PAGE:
I think there is one thing upon which most people with whom I interact, and probably you as well, can agree: child abuse is bad. We may not always agree on what point discipline becomes abuse, but I am willing to bet that when a child arrives at a hospital with retinal hemorrhages and brain hemorrhages, the line has definitely been crossed. The conference I attended this week focused on such injuries, and it forced me to confront an issue that has been boiling below the surface for me for years.
Where I tend to disagree with most people with whom I work is what we think of the person who caused the abuse.
Working in child welfare again has reminded me how quick we are to judge, how quick we are to throw people under the bus when we think they are monsters who can dehumanize innocent children.
But why does that give us the right to dehumanize them? Dehumanizing others, while convenient, takes its toll on your own humanity. That, however, is a topic for the next post. Here I want to focus on what we do to others.
I am the last person who is going to say that it is okay for someone to harm a child. I am the last person who is going to defend actions that lead to hospital trips and very often the morgue. The actions, yes, are abhorrent. But my first response to that is, what happened to the person who did it such that he or she got to the point where abuse occurred? What was his or her life like? Someone like that needs our compassion, not our judgment.
I know there are people in the world who believe that someone who can abuse a child cannot be rehabilitated. I know there are people who believe they are monsters who should be locked away forever. But how is there any chance of someone changing if the rest of us believe it is absolutely impossible? I refuse to give up hope. Many people have told me that more time working in this field will knock that idealism out of me. They think that with enough time seeing the horrifying nature of some people, that I will go to their side.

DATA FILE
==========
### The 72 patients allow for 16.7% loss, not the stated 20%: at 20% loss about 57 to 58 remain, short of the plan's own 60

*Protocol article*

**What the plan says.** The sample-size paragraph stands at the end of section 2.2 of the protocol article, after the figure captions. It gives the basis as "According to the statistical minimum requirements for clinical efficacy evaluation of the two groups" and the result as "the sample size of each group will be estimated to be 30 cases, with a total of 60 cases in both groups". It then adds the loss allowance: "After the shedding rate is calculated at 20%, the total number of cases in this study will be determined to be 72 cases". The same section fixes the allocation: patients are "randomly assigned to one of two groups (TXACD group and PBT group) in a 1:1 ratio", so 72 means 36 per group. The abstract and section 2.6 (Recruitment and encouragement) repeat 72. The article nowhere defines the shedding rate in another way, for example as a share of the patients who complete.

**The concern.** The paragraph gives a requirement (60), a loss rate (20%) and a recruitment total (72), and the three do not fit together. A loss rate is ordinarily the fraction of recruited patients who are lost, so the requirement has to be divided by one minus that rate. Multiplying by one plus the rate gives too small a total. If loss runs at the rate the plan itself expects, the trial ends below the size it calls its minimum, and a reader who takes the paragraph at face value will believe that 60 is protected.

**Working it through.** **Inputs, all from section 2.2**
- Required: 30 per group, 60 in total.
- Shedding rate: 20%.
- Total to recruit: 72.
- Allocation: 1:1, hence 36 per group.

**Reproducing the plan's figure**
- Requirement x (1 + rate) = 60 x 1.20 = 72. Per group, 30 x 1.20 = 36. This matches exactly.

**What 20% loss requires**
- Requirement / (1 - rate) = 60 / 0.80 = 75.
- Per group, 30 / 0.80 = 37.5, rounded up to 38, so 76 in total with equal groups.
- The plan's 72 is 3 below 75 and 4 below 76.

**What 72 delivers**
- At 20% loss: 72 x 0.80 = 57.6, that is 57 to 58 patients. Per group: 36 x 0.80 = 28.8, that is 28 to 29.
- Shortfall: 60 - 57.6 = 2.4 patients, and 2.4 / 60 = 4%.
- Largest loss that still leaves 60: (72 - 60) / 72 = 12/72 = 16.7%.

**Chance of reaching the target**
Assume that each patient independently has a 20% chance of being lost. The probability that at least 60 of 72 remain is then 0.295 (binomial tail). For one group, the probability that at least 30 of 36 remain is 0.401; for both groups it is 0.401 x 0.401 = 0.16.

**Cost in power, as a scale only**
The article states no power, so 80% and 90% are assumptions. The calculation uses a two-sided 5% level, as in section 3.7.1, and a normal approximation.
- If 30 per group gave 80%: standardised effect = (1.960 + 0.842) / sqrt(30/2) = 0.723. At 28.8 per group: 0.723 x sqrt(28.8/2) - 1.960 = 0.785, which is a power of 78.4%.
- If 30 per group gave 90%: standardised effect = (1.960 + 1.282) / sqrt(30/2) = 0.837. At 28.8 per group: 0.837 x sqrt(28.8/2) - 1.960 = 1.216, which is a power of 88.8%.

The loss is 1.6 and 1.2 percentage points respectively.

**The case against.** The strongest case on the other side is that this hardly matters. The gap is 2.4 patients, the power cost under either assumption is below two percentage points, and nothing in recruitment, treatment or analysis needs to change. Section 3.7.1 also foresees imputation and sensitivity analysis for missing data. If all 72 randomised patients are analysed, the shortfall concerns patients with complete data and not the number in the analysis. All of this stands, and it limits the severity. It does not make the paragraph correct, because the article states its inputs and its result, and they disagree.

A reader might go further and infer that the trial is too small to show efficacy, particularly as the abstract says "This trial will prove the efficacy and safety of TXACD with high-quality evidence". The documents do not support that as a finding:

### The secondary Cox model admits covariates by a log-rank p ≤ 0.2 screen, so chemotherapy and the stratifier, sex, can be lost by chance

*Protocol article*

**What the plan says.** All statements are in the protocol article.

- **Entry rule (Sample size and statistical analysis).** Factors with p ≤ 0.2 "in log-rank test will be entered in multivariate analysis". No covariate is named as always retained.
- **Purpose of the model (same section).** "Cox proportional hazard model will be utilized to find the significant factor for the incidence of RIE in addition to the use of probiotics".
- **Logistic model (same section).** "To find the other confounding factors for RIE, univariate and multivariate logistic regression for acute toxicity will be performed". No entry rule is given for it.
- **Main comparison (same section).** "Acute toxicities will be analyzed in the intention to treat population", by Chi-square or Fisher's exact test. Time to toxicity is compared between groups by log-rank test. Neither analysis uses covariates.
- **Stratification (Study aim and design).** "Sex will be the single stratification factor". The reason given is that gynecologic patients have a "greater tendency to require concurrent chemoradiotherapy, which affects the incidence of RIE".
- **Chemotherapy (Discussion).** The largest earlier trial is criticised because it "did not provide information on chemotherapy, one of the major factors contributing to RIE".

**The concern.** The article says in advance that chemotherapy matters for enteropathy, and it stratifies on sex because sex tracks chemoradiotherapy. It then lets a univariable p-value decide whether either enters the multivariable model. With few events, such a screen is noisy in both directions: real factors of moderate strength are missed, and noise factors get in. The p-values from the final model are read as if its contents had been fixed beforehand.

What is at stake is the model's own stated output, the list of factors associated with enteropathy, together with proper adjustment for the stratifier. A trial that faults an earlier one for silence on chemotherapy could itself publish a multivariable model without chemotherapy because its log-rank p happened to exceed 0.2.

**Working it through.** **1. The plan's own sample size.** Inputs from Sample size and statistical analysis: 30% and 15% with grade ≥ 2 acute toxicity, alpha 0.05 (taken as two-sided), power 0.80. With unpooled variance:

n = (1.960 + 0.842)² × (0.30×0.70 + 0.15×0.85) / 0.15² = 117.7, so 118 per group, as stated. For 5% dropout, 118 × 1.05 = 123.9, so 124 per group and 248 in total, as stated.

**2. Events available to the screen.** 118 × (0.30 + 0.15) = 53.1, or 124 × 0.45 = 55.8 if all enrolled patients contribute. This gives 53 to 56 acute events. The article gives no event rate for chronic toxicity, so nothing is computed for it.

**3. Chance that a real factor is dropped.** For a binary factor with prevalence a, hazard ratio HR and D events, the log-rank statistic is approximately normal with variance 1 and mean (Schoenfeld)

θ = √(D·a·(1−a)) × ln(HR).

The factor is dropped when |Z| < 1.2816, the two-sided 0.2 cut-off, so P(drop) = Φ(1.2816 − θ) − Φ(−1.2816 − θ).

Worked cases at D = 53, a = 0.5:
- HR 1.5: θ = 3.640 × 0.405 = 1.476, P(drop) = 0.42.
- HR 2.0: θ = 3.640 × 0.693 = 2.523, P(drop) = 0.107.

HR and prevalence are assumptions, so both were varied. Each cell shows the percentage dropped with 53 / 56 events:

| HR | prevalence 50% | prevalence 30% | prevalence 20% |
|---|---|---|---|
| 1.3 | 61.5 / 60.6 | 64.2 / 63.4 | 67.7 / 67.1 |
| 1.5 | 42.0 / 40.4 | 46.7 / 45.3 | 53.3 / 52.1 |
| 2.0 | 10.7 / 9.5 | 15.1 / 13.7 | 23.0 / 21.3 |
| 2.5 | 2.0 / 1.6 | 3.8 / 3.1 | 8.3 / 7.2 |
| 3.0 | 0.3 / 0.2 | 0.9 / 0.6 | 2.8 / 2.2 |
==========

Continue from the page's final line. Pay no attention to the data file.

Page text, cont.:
But they do not understand the power of the yoga and all it has taught me over the years.
Just like the last post, I am not sure I have an answer to this dilemma, but I do know that I refuse to dehumanize anyone. As Gandhi said, “An eye for an eye makes the whole world blind.” Jesus said, “Let him who is without sin cast the first stone.” None of us are perfect, and if we attack each other, we destroy life and go blind. We are all connected, and destroying anyone in that connection destroys a piece of us. I want to ensure we can all see clearly.
Law school tried to beat the humanity out of many of us. We are asked to be “rational” and think about how evidence is relevant to the law, ignoring how it is relevant to people. We live in a world where corporations are considered people. Our concept of humanity is skewed. I have little doubt of that anymore.
But yoga gives us the space to come back to that sense of humanity. Perhaps you are not ready to see someone who abuses a child as a fellow human being, albeit one who needs some serious help (and to stay away from children until receiving that help), but are you willing to see opposing counsel as a fellow human being? What about the client on the other side of the case? What about your political rival? What about someone who disagrees with you about gay marriage or taxing the rich?
I know these ideas are controversial, but I strongly believe that if we do not have these discussions, we are going to continue down the road to destruction of all of us. And I think it is one of the most important lessons yoga can teach us, especially those of us being asked through our jobs to dehumanize, whether that dehumanization is of a child abuser or just the lawyer across the street.
And what if your act of humanizing someone else allows them to pay it forward? What if we all treated each other with humanity? Could that eventually stop the abuse? Could that eventually allow us all to see clearly? I believe it can.
© Rebecca Stahl 2012, all rights reserved.